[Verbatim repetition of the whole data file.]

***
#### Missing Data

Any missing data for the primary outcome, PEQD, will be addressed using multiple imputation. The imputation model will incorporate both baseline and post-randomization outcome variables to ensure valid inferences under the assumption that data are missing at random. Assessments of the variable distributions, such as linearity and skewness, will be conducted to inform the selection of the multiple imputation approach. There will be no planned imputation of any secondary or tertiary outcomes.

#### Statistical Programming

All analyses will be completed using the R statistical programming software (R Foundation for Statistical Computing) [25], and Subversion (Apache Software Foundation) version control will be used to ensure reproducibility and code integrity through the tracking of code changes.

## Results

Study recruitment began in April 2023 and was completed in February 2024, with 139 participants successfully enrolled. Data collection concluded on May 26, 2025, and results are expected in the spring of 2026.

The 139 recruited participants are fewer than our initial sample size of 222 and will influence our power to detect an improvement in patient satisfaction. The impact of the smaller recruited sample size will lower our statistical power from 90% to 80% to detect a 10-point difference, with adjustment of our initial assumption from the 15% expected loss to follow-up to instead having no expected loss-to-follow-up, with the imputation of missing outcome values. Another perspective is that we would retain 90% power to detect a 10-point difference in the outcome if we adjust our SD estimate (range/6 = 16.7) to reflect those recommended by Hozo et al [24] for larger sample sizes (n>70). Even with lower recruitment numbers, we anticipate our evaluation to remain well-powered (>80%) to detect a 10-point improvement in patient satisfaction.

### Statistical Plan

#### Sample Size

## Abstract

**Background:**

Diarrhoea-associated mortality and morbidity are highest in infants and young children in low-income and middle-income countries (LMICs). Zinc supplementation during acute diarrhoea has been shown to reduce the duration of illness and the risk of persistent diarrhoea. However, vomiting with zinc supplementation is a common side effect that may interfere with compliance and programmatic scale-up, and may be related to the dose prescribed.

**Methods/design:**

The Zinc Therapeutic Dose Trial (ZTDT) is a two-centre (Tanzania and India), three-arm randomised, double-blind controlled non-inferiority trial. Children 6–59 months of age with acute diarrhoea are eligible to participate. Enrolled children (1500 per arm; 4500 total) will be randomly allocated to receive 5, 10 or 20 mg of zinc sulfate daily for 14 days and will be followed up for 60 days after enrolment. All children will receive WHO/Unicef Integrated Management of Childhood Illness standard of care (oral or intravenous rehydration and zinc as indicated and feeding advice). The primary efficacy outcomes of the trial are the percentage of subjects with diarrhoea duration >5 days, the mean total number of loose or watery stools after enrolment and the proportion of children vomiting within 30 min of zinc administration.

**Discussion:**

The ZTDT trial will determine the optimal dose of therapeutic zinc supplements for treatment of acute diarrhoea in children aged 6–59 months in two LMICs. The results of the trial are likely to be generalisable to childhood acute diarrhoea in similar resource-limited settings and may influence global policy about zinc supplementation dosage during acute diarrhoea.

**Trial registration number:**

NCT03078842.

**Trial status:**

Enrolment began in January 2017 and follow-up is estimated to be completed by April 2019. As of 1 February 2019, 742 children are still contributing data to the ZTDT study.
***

#### Missing Data

Any missing data for the primary outcome, PEQD, will be addressed using multiple imputation. The imputation model will incorporate both baseline and post-randomization outcome variables to ensure valid inferences under the assumption that data are missing at random. Assessments of the variable distributions, such as linearity and skewness, will be conducted to inform the selection of the multiple imputation approach. There will be no planned imputation of any secondary or tertiary outcomes.

#### Statistical Programming

All analyses will be completed using the R statistical programming software (R Foundation for Statistical Computing) [25], and Subversion (Apache Software Foundation) version control will be used to ensure reproducibility and code integrity through the tracking of code changes.

## Results

Study recruitment began in April 2023 and was completed in February 2024, with 139 participants successfully enrolled. Data collection concluded on May 26, 2025, and results are expected in the spring of 2026.

The 139 recruited participants are fewer than our initial sample size of 222 and will influence our power to detect an improvement in patient satisfaction. The impact of the smaller recruited sample size will lower our statistical power from 90% to 80% to detect a 10-point difference, with adjustment of our initial assumption from the 15% expected loss to follow-up to instead having no expected loss-to-follow-up, with the imputation of missing outcome values. Another perspective is that we would retain 90% power to detect a 10-point difference in the outcome if we adjust our SD estimate (range/6 = 16.7) to reflect those recommended by Hozo et al [24] for larger sample sizes (n>70). Even with lower recruitment numbers, we anticipate our evaluation to remain well-powered (>80%) to detect a 10-point improvement in patient satisfaction.

### Statistical Plan

#### Sample Size

## Abstract

**Background:**

Diarrhoea-associated mortality and morbidity are highest in infants and young children in low-income and middle-income countries (LMICs). Zinc supplementation during acute diarrhoea has been shown to reduce the duration of illness and the risk of persistent diarrhoea. However, vomiting with zinc supplementation is a common side effect that may interfere with compliance and programmatic scale-up, and may be related to the dose prescribed.

**Methods/design:**

The Zinc Therapeutic Dose Trial (ZTDT) is a two-centre (Tanzania and India), three-arm randomised, double-blind controlled non-inferiority trial. Children 6–59 months of age with acute diarrhoea are eligible to participate. Enrolled children (1500 per arm; 4500 total) will be randomly allocated to receive 5, 10 or 20 mg of zinc sulfate daily for 14 days and will be followed up for 60 days after enrolment. All children will receive WHO/Unicef Integrated Management of Childhood Illness standard of care (oral or intravenous rehydration and zinc as indicated and feeding advice). The primary efficacy outcomes of the trial are the percentage of subjects with diarrhoea duration >5 days, the mean total number of loose or watery stools after enrolment and the proportion of children vomiting within 30 min of zinc administration.

**Discussion:**

The ZTDT trial will determine the optimal dose of therapeutic zinc supplements for treatment of acute diarrhoea in children aged 6–59 months in two LMICs. The results of the trial are likely to be generalisable to childhood acute diarrhoea in similar resource-limited settings and may influence global policy about zinc supplementation dosage during acute diarrhoea.

**Trial registration number:**

NCT03078842.

**Trial status:**

Enrolment began in January 2017 and follow-up is estimated to be completed by April 2019. As of 1 February 2019, 742 children are still contributing data to the ZTDT study.